In summary, please take a look at this table:


Since Google Cloud also provides some free invocations of Cloud Functions per month, this kind of setup would be perfect for a pet project or for a start-up that wants to get early customer feedback on a prototype. Also, it would be useful in cases where you have to process peak loads. The downside would be that in cases where the model is too big, the cold start could take some time and it would be very hard to achieve real-time performance. Also we need to keep in mind that serverless infrastructure doesn't provide economy of scale, meaning the price of an individual run won’t go down when you have a large number of requests, so in these types of cases, it may be cheaper to use a cluster with TF serving as inference.


As we can see, Compute Engine pricing per hour looks extremely attractive (with utilizing preemptible instances or commitment use, the price will be even lower), but the catch here is that cost of instance is per one second, with a minimum of one minute. Cloud Functions, on the other hand, have billing per 100ms without a minimum time period. This means Cloud Functions are great for short, inconsistent jobs, but if you need to handle a long, consistent stream of jobs, Compute Engine might be a better choice.

Architecture Overview

Our system will be pretty simple. We will train the model locally and then upload it to Google Cloud. Cloud Functions will be invoked through an API request and will a download model and a test image from Cloud Storage.


There are several things to consider when you design a system to use serverless infrastructure as an inference.

First of all, keep in mind differences between cold invocation, when the function needs time to download and initialize the model, and warm invocation, when function uses a cached model. Increasing the ratio of warm invocations to cold invocations not only allows you to increase processing speed, it also decreases the cost of your inference. There are multiple ways you can increase the ratio. One way could be warming up functions so they will be warm when a high load comes in. Another way is to use Pub/Sub to normalize a load so that it will be processed by warm containers.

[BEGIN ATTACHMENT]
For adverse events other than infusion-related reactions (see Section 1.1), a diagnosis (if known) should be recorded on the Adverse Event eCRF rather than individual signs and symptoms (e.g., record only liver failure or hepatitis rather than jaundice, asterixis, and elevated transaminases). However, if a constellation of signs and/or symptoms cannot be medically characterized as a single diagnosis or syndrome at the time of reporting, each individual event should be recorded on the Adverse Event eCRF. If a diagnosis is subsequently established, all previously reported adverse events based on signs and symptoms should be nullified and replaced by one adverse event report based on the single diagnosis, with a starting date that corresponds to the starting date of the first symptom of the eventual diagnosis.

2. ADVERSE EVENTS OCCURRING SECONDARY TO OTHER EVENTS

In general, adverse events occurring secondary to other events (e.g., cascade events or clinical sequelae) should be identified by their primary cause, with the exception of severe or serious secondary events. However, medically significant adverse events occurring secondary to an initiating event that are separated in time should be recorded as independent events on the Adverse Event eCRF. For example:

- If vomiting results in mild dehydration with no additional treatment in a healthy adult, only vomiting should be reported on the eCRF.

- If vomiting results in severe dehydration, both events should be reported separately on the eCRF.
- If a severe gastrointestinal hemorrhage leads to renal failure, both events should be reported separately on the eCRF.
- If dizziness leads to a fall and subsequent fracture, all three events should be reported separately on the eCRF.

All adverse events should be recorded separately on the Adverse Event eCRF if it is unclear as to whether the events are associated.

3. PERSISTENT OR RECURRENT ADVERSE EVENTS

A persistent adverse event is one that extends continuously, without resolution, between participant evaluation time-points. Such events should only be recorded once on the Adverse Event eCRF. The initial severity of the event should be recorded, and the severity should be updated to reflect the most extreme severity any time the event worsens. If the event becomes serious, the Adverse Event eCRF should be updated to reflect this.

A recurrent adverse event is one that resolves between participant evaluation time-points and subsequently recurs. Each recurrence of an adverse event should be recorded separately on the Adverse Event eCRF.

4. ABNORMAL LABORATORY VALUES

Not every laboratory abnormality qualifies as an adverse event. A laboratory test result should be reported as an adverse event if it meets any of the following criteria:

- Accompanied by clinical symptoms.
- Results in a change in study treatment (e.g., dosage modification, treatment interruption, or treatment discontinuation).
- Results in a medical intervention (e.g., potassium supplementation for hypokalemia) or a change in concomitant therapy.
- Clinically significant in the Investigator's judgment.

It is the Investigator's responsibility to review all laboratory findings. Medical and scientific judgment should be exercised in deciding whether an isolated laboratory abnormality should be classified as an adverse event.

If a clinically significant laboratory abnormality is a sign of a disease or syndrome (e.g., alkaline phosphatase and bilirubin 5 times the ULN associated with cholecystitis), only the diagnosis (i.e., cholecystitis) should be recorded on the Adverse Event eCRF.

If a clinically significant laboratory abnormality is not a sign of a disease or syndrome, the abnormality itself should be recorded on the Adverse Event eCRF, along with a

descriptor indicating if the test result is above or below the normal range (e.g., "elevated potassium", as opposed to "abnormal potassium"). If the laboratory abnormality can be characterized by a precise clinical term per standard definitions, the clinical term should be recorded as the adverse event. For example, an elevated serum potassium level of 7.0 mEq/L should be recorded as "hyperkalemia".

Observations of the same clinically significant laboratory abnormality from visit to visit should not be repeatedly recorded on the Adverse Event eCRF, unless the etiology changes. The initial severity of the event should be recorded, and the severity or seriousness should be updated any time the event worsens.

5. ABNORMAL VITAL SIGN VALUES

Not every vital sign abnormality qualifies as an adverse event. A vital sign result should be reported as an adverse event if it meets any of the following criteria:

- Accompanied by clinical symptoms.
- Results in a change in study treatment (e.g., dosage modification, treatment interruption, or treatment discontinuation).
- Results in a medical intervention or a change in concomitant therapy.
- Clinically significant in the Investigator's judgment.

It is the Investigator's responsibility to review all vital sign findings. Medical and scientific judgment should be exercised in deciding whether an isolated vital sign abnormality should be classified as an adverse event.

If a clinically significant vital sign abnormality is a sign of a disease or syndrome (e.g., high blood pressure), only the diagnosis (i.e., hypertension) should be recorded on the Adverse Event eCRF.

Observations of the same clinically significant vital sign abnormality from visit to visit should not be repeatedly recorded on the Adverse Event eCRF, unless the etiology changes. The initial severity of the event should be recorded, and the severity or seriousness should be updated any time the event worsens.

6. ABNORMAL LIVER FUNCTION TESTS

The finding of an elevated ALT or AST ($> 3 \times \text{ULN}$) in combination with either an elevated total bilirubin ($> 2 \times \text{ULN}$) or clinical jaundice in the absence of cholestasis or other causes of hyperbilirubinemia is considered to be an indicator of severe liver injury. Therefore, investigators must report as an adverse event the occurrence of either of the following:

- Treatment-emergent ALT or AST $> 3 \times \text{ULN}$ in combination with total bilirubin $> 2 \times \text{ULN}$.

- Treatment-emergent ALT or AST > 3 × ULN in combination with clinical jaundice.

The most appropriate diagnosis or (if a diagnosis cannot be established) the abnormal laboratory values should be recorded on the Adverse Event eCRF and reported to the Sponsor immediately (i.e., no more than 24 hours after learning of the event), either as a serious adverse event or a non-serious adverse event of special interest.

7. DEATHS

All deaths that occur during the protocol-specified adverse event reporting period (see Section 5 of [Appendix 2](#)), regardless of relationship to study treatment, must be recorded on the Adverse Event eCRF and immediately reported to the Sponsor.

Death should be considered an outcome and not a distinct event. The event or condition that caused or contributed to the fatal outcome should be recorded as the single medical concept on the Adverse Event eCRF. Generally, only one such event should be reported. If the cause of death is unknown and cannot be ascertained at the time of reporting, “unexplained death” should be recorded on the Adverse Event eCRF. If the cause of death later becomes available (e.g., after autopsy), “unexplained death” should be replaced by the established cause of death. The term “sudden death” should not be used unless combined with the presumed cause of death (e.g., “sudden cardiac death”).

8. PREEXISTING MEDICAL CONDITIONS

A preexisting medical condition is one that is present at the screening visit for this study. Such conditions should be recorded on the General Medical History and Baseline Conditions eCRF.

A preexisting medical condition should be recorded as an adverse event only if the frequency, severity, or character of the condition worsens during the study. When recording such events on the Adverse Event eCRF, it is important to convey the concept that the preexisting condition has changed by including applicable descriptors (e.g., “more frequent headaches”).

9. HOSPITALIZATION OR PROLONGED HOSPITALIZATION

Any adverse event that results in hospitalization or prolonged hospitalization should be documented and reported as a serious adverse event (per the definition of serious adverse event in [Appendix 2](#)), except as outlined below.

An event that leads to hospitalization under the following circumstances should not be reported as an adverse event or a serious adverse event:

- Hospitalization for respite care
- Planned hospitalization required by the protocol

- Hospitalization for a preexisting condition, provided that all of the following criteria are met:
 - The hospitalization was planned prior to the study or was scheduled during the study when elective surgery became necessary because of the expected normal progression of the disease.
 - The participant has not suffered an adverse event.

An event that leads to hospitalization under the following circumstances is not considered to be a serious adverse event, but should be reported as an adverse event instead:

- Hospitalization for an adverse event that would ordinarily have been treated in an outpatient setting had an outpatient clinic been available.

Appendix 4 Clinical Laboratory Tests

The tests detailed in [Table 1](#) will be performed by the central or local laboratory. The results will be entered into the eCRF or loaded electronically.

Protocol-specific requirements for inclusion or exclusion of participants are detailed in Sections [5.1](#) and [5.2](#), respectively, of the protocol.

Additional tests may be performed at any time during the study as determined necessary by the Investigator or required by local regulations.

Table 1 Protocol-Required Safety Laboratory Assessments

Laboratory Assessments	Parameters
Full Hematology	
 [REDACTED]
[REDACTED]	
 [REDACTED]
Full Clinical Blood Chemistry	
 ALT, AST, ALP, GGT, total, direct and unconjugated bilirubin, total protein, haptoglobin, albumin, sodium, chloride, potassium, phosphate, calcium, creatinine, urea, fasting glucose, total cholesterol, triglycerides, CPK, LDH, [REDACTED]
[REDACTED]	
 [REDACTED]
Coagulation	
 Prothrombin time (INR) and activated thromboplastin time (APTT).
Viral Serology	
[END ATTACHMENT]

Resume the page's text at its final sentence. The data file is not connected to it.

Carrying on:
Secondly, you can use batching to optimize the cost and speed of processing. Because a model can run on the whole batch instead of running separately on each image, batching allows you to decrease the difference between cold and warm invocation and improve overall speed.

Finally, you can have some part of your model saved as part of your libraries. This allows you to save time downloading the model during cold invocation. You could also try to divide the model into layers and chain them together on separate functions. In this case, each function will send an intermediate activation layer down the chain and neither of the functions would need to download the model.

In the demo which we will deploy we use 2GB Cloud Function. Cold invocation takes 3.5s and warn invocation takes 0.5s. In terms of pricing we get 0.0001019$ per cold invocation and 0.0000149$ per warm invocation. It means that for 1$ we get ~10k cold invocations and ~65k warm invocations. With free tier provided by Google Cloud you would get for free ~20k cold invocations and ~140k warm invocations per month. Feel free to check the pricing for your use cases using pricing calculator.